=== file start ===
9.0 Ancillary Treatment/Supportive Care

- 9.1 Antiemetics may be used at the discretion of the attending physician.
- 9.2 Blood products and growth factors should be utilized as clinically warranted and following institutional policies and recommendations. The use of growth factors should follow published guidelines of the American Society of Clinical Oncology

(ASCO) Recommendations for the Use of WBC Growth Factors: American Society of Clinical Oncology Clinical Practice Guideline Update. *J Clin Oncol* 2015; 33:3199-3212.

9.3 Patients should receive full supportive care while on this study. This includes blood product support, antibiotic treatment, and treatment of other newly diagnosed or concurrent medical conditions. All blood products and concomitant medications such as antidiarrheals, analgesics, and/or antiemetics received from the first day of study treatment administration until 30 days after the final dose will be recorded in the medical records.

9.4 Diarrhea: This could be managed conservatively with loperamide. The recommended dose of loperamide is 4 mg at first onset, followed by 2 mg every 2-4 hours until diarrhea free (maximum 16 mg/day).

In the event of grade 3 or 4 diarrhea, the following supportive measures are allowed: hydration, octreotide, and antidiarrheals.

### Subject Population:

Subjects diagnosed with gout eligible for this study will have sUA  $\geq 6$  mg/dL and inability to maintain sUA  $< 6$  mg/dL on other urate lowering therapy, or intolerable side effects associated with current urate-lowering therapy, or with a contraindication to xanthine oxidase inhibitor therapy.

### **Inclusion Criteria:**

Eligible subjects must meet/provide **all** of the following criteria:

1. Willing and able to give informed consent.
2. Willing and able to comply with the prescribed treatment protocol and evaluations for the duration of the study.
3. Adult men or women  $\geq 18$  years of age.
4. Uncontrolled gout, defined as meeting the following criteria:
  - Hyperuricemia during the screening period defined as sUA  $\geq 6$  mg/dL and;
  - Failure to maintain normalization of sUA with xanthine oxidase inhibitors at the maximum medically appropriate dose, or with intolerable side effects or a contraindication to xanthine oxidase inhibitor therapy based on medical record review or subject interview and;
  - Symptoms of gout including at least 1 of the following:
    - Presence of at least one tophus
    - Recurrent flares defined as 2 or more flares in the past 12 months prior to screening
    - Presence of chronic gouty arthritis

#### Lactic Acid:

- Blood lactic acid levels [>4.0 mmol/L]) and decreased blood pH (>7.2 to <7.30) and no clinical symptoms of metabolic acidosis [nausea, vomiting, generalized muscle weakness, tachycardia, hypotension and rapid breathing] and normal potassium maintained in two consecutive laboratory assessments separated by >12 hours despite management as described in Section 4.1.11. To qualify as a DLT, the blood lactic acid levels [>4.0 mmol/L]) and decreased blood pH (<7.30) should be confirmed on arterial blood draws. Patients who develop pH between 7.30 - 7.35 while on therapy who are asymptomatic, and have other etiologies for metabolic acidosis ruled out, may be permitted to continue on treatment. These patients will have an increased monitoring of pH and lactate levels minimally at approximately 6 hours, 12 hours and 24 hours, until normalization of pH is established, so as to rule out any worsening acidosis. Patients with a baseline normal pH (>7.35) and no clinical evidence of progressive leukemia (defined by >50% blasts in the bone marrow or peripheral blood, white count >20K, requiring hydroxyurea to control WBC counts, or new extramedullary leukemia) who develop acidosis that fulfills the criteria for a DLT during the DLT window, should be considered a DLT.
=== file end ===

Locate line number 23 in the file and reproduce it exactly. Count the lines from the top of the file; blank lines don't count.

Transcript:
- Blood lactic acid levels [>4.0 mmol/L]) and decreased blood pH (>7.2 to <7.30) and no clinical symptoms of metabolic acidosis [nausea, vomiting, generalized muscle weakness, tachycardia, hypotension and rapid breathing] and normal potassium maintained in two consecutive laboratory assessments separated by >12 hours despite management as described in Section 4.1.11. To qualify as a DLT, the blood lactic acid levels [>4.0 mmol/L]) and decreased blood pH (<7.30) should be confirmed on arterial blood draws. Patients who develop pH between 7.30 - 7.35 while on therapy who are asymptomatic, and have other etiologies for metabolic acidosis ruled out, may be permitted to continue on treatment. These patients will have an increased monitoring of pH and lactate levels minimally at approximately 6 hours, 12 hours and 24 hours, until normalization of pH is established, so as to rule out any worsening acidosis. Patients with a baseline normal pH (>7.35) and no clinical evidence of progressive leukemia (defined by >50% blasts in the bone marrow or peripheral blood, white count >20K, requiring hydroxyurea to control WBC counts, or new extramedullary leukemia) who develop acidosis that fulfills the criteria for a DLT during the DLT window, should be considered a DLT.